Asbestos fibersin the lungs cause a scarring and thickening of the
lung tissue, and continuous exposure may cause serious health problems
and even death. Asbestosis is a condition typified by chronic
inflammation and fibrosis on the lung tissuecaused by the inhalation of
asbestos fibres in to the lungs. The condition usually does not show
symptoms immediately after exposure, but may take several decades to
People with long-term exposure to asbestos are at risk of
asbestosis, along with asbestos related cancer such as lung cancer or
mesothelioma. Many cases of asbestosis develop in patients with a
history of repeated occupational exposure to airborne asbestos fibres.
Since the harmful effects of asbestos have been widely known, the
government has put a number of regulations in place to ensure that
people have far less exposure today than in the past. In particular,
blue, brown and white asbestos are banned substances. Those looking to
work with asbestos already present in buildings are required to obtain a licence and complete training.
Protective equipment is also used to limit the number of asbestos
fibres that make it into the lungs. Nevertheless, new cases continue to
emerge among persons who had asbestose exposure in the course of their
work before the implementation of stricter regulations in the 1970s.
People who have had long-term exposure to asbestos and who are
constantly experiencing breathing problems should consult a physician
and the physician should be aware of asbestos exposure. In general, the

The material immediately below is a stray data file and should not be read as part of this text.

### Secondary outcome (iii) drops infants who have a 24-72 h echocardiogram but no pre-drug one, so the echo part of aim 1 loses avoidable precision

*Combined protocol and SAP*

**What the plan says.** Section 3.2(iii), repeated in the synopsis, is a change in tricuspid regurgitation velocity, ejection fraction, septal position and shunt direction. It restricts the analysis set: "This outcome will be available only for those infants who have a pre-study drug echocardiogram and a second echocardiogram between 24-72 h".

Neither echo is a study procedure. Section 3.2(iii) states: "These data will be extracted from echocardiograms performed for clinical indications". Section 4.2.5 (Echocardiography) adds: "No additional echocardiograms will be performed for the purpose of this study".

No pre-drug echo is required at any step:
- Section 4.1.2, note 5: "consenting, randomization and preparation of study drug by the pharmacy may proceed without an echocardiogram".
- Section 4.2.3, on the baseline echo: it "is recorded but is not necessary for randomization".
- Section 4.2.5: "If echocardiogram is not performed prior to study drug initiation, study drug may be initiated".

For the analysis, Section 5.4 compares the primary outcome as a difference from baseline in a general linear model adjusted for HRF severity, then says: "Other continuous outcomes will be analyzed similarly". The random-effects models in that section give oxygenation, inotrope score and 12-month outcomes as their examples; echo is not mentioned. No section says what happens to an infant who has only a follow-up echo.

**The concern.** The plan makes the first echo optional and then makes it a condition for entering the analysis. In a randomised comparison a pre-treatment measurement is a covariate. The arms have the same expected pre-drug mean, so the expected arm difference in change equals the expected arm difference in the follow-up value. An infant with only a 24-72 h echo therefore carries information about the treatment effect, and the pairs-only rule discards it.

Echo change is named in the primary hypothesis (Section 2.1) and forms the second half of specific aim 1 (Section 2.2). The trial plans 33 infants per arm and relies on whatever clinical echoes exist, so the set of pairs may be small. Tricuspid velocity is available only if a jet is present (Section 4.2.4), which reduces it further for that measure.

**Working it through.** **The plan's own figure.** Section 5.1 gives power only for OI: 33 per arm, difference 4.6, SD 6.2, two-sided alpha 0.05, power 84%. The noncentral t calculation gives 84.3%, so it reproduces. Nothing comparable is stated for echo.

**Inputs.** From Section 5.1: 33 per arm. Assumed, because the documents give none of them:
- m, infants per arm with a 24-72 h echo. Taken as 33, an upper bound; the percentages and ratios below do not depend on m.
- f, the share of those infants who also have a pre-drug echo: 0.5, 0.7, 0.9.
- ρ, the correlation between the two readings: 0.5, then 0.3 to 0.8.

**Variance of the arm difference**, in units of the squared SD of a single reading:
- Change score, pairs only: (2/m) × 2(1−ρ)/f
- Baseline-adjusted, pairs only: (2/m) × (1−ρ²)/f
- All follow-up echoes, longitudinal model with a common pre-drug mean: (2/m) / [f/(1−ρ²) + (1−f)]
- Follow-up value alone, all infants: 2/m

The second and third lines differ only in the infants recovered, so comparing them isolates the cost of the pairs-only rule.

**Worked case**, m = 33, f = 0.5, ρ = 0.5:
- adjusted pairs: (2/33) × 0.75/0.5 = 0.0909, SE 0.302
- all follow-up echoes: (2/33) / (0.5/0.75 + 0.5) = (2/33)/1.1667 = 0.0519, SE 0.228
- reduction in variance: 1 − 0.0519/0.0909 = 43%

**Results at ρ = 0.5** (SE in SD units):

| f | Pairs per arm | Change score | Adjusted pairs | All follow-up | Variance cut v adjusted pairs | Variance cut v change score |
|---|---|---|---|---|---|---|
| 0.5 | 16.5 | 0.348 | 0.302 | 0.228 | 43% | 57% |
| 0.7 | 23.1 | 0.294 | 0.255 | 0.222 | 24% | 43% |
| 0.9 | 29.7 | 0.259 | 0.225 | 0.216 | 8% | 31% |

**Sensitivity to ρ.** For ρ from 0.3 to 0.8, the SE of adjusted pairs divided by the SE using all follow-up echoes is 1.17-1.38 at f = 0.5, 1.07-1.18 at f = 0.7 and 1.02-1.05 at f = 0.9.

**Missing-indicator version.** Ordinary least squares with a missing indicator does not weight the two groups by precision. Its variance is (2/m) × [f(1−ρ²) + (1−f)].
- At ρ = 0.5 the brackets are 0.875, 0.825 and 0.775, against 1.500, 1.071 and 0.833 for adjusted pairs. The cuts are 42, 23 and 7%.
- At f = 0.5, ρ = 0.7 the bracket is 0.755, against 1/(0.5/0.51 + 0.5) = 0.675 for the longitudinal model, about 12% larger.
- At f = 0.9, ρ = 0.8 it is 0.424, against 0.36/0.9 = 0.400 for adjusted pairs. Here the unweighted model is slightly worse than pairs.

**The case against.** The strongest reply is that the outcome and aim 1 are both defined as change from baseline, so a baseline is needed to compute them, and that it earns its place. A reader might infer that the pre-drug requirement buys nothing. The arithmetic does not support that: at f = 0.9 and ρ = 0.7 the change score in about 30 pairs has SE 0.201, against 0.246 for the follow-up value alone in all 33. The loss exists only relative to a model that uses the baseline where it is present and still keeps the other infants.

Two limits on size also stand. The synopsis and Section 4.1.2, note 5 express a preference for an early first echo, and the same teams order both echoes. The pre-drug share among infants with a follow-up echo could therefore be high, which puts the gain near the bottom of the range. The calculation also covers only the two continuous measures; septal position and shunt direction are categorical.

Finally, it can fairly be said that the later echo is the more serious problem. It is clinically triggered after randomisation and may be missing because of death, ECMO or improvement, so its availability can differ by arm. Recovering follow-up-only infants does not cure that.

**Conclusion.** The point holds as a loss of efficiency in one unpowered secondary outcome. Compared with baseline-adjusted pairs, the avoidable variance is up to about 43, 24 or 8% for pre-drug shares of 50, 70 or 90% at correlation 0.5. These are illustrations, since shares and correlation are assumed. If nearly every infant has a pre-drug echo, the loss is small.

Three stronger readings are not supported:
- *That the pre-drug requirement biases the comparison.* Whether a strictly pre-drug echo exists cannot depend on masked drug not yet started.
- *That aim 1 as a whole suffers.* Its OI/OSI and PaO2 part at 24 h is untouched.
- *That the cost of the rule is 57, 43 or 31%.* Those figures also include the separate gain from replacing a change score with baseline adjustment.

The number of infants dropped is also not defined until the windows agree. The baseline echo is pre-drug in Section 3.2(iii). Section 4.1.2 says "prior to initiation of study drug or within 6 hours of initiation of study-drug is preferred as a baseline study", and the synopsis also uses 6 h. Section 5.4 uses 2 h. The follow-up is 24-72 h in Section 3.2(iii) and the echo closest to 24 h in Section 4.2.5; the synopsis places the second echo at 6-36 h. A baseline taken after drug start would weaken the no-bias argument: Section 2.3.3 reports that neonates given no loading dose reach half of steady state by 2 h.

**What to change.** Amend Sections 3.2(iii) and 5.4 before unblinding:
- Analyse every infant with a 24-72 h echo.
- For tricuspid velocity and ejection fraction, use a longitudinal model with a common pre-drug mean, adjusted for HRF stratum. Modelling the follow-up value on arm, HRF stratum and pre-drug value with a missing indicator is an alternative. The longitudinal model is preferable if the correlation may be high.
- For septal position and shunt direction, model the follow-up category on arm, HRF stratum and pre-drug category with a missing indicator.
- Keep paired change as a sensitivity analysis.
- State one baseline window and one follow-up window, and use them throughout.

symptoms of asbestosis include difficulty breathing because of the
stiffness of the lungs, coughing and chest pain. In some cases the
asbestosis victim's fingers get thicker in a process called clubbing.
A doctor can carry out various tests to identify the presence of an
asbestos cancer related condition. Pulmonary function tests give the
doctor a measure of how efficiently and effectively the lungs work.
What the doctor looks for includes the volume capacity of the lungs,
how the lungs move air and how the lungs are able to exchange oxygen
and carbon dioxide. When the diagnosis of asbestosis is complete, your
doctor will decide the appropriate treatment. Although there is no cure
for asbestosis, various treatments exist to reduce symptoms. In less
severe cases, the doctor may put the patient on oxygen to relieve
shortness of breath. Medication (particularly bronchodilators and
theophyllines) is usually used to relax the muscles in the lungs,
making the unaided inhalation of oxygen easier. In addition, the
patient will be vaccinated against conditions such as flu. Asbestos
entails an increased level of susceptibility to such conditions.